Crosswalk.com aims to offer the most compelling biblically-based content to Christians on their walk with Jesus. Crosswalk.com is your online destination for all areas of Christian Living – faith, family, fun, and community. Each category is further divided into areas important to you and your Christian faith including Bible study, daily devotions, marriage, parenting, movie reviews, music, news, and more.

Stephen McGarvey Christian Blog and Commentary

Building a Better Kid: The Future of Homeschooling

  • Stephen McGarvey
    Stephen McGarvey is the Executive Editor of Crosswalk.com and Christianity.com for the Salem Web Network. He is a World Journalism Institute fellow and has previously worked for BreakPoint with Chuck Colson, and the Home School Legal Defense Association. His articles have appeared in several publications including WORLD, The Washington Times, byFaith, BreakPoint WorldView, and the Union Leader (Manchester, NH).
  • 2006 Aug 25
  • Comments

Another one from the archive that recently posted on BreakPoint. While the homeschooling movement was started by baby boomers, now a new generation is beginning to embrace home education. Mixed in with the new homeschoolers are second-generation homeschoolers—parents who were themselves homeschooled. This new generation is even less likely to look like the white, evangelical, Christian, middle-American homeschoolers portrayed in popular stereotypes. People of many different faiths and worldviews embrace it. The common thread among them is the importance they place on how their children are educated.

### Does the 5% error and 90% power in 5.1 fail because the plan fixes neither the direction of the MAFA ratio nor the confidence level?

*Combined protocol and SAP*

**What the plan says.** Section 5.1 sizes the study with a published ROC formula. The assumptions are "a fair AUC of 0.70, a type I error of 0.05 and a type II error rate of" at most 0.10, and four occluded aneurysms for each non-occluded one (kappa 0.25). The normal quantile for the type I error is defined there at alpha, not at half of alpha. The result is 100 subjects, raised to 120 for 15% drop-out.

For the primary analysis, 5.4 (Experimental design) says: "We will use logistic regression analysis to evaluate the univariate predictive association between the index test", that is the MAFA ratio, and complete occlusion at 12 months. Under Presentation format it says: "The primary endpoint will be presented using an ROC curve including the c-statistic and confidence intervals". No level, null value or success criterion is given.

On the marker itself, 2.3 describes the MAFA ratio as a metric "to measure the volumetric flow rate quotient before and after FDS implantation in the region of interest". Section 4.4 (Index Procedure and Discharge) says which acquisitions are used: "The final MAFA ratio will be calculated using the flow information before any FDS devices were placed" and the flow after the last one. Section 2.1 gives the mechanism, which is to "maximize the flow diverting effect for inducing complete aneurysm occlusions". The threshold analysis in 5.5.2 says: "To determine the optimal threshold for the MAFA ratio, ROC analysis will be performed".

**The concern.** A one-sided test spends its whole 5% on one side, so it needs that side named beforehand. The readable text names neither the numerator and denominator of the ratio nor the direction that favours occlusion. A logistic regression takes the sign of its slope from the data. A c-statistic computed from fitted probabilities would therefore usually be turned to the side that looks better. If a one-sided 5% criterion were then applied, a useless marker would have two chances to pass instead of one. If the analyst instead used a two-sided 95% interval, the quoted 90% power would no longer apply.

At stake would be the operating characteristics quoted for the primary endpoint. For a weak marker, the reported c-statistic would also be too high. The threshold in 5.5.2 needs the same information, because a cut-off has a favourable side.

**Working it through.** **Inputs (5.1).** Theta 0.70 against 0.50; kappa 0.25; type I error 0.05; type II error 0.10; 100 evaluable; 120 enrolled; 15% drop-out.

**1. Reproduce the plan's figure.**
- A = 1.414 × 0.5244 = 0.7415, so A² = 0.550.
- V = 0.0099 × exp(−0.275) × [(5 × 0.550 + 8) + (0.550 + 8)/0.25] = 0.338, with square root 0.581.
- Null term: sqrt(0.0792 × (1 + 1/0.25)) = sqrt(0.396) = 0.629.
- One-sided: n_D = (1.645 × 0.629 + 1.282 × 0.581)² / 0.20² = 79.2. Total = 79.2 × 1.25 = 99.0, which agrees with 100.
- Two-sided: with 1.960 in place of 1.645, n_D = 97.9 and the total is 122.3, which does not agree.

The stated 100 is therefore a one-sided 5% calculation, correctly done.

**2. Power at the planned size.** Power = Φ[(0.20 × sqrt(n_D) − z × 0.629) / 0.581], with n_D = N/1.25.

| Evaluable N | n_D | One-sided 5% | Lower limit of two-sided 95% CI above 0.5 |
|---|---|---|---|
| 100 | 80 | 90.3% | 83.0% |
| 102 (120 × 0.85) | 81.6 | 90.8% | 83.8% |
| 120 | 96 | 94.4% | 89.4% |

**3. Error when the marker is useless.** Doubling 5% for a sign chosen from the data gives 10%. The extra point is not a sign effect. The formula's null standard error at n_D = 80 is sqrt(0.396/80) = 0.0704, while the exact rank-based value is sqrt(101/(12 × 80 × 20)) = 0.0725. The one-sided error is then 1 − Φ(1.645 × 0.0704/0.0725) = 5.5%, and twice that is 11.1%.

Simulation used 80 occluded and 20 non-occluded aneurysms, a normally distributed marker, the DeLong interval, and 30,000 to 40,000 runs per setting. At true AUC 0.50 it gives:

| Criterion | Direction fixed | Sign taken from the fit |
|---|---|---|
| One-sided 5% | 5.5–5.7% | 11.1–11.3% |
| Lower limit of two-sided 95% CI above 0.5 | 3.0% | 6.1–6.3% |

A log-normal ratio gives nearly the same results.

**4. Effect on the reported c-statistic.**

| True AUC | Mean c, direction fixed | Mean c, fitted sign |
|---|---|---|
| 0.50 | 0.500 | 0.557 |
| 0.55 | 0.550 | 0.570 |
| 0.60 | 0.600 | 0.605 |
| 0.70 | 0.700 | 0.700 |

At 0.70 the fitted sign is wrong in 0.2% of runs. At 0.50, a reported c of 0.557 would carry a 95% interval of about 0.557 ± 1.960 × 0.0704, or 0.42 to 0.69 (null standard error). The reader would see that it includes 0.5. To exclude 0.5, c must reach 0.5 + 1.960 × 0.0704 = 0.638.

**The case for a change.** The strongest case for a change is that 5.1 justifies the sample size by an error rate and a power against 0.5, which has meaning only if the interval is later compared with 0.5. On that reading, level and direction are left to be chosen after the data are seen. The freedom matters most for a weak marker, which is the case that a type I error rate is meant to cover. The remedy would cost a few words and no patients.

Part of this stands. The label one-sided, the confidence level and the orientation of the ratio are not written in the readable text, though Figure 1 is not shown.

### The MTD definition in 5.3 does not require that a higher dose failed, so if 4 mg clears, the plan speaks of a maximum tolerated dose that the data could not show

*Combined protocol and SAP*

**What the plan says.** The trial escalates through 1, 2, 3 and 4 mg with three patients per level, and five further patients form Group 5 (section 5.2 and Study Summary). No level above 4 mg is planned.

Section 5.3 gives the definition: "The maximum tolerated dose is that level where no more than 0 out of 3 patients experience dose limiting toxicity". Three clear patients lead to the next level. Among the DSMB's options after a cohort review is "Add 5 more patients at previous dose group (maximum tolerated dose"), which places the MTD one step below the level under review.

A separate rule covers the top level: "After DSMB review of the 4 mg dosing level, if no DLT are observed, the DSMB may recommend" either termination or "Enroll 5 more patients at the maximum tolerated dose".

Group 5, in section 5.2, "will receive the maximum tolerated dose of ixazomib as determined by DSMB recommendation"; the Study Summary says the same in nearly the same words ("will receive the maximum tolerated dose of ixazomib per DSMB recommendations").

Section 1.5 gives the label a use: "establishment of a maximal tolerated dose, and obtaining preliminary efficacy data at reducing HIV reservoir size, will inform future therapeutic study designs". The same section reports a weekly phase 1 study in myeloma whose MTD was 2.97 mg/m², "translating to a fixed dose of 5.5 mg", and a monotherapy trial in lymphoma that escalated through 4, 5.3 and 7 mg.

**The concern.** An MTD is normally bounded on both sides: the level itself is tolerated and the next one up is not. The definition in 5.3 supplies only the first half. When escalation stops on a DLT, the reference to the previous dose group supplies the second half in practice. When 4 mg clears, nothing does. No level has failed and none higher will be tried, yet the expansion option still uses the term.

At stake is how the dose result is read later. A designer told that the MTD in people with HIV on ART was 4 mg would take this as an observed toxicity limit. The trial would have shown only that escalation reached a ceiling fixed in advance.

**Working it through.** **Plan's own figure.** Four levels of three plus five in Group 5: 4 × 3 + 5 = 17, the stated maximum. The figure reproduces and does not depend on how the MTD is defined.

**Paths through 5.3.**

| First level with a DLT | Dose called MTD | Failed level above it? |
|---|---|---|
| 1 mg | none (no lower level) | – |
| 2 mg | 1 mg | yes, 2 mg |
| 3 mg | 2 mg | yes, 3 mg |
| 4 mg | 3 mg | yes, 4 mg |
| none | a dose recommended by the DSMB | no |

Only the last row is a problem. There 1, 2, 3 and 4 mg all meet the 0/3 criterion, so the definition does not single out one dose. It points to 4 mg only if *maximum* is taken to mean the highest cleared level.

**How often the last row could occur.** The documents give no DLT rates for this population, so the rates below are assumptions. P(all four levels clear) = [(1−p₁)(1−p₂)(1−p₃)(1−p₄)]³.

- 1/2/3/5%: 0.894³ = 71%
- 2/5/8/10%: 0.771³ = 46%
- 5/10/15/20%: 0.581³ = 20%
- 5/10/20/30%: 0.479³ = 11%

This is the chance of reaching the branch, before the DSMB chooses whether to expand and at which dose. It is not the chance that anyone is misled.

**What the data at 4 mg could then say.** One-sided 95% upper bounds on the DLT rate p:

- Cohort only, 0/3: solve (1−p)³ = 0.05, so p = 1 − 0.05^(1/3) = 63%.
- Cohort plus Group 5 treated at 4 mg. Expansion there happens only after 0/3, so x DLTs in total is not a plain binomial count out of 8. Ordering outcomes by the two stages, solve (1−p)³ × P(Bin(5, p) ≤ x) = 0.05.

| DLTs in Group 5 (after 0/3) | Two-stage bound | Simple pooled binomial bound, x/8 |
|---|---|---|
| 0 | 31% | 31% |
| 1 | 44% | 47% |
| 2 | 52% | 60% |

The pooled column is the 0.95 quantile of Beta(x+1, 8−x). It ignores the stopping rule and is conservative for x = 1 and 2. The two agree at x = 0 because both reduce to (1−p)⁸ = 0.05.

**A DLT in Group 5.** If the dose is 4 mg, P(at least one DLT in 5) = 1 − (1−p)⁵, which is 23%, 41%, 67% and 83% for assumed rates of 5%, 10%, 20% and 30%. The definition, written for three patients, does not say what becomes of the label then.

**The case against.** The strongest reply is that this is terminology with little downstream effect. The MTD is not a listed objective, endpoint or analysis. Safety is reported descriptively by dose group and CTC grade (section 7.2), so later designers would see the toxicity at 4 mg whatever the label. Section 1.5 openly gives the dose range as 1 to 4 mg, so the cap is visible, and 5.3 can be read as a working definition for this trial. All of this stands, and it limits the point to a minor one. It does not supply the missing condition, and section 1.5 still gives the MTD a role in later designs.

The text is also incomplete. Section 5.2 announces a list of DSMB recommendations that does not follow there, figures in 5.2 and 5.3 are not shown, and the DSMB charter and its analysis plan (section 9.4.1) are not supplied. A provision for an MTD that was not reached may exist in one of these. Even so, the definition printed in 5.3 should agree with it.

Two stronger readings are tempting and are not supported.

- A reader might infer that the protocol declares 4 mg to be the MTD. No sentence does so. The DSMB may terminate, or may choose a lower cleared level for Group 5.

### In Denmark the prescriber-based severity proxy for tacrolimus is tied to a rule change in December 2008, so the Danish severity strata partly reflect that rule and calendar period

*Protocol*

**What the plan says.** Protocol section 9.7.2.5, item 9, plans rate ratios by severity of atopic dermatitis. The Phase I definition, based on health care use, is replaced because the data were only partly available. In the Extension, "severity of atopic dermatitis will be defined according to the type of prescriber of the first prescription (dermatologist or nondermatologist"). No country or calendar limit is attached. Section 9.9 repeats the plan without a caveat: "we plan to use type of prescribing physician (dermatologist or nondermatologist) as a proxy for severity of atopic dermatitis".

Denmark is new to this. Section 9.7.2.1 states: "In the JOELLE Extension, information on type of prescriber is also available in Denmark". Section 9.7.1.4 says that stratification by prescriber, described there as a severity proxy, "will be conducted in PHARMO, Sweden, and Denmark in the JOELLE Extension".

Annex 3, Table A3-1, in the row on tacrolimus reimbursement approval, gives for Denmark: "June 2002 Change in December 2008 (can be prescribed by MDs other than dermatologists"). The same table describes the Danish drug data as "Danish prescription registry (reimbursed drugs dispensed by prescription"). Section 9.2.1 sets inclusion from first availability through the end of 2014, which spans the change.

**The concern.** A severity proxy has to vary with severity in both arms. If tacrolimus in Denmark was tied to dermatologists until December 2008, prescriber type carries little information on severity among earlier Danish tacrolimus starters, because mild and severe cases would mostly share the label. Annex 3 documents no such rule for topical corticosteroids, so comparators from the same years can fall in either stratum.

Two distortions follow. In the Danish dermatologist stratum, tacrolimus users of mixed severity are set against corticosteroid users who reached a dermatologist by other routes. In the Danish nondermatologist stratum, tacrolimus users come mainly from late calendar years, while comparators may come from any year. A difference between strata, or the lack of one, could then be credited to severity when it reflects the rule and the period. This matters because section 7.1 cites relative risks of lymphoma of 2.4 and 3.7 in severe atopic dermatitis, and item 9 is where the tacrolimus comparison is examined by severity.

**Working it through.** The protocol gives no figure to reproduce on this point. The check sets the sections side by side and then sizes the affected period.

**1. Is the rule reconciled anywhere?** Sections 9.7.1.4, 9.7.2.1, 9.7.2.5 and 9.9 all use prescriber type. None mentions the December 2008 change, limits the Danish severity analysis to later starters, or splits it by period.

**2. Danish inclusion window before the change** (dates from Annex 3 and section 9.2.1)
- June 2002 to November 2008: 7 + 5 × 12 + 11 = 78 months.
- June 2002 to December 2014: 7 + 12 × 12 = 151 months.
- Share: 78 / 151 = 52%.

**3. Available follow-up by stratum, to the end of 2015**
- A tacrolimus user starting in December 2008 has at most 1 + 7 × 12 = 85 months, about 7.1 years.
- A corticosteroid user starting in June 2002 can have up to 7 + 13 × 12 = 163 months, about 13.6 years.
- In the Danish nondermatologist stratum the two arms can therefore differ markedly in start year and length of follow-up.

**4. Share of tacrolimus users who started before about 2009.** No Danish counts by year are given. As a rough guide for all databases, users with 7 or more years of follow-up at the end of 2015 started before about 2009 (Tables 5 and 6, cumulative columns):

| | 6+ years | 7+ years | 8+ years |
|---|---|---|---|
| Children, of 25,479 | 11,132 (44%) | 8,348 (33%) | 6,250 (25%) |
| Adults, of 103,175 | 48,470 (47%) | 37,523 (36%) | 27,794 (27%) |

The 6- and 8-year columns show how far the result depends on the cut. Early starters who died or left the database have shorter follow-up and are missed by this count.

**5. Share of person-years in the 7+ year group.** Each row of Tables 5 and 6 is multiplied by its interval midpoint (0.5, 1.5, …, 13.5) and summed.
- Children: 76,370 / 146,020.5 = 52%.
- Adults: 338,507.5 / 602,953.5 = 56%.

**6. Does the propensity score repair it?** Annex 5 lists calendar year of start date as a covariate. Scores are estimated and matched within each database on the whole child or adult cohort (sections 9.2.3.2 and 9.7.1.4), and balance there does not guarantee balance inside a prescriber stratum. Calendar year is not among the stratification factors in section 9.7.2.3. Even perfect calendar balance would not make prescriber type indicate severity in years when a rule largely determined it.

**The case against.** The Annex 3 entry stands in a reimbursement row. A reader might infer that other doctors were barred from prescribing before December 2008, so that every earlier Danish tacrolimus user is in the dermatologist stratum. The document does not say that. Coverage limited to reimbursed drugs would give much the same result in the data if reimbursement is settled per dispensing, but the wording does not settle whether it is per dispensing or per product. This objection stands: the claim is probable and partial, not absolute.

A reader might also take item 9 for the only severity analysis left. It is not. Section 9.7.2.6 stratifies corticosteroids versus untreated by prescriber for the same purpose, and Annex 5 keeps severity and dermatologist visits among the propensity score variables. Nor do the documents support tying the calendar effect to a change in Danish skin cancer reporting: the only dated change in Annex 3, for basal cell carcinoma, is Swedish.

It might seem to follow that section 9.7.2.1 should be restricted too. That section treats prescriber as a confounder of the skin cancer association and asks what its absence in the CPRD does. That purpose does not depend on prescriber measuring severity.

So what does the future hold for the perhaps two million homeschooled students turning their backs on many of these cultural norms most people take for granted? Will they be future-minded and forward thinking? Or will they choose to move even further off the grid?

 

Read the complete article: Building a Better Kid.

 

Plus, check out my review of Mitchell Stevens' book, Kingdom of Children at the end of article. Kingdom of Children astutely points out one of the great ironies of the homeschool movement: that this countercultural group survived and then thrived because of the cooperation of families. According to Stevens:

 

[Homeschoolers] like to think of themselves as . . . system challengers, pioneers, a little bit alternative, not quite like other people. Yet to be so, homeschoolers nurture relationships with other people who are "individuals" much like them. If the skeptics have worried that homeschooling represents an antisocial impulse, they have failed to see how much collective effort it has taken to make home education a provocative possibility for so many.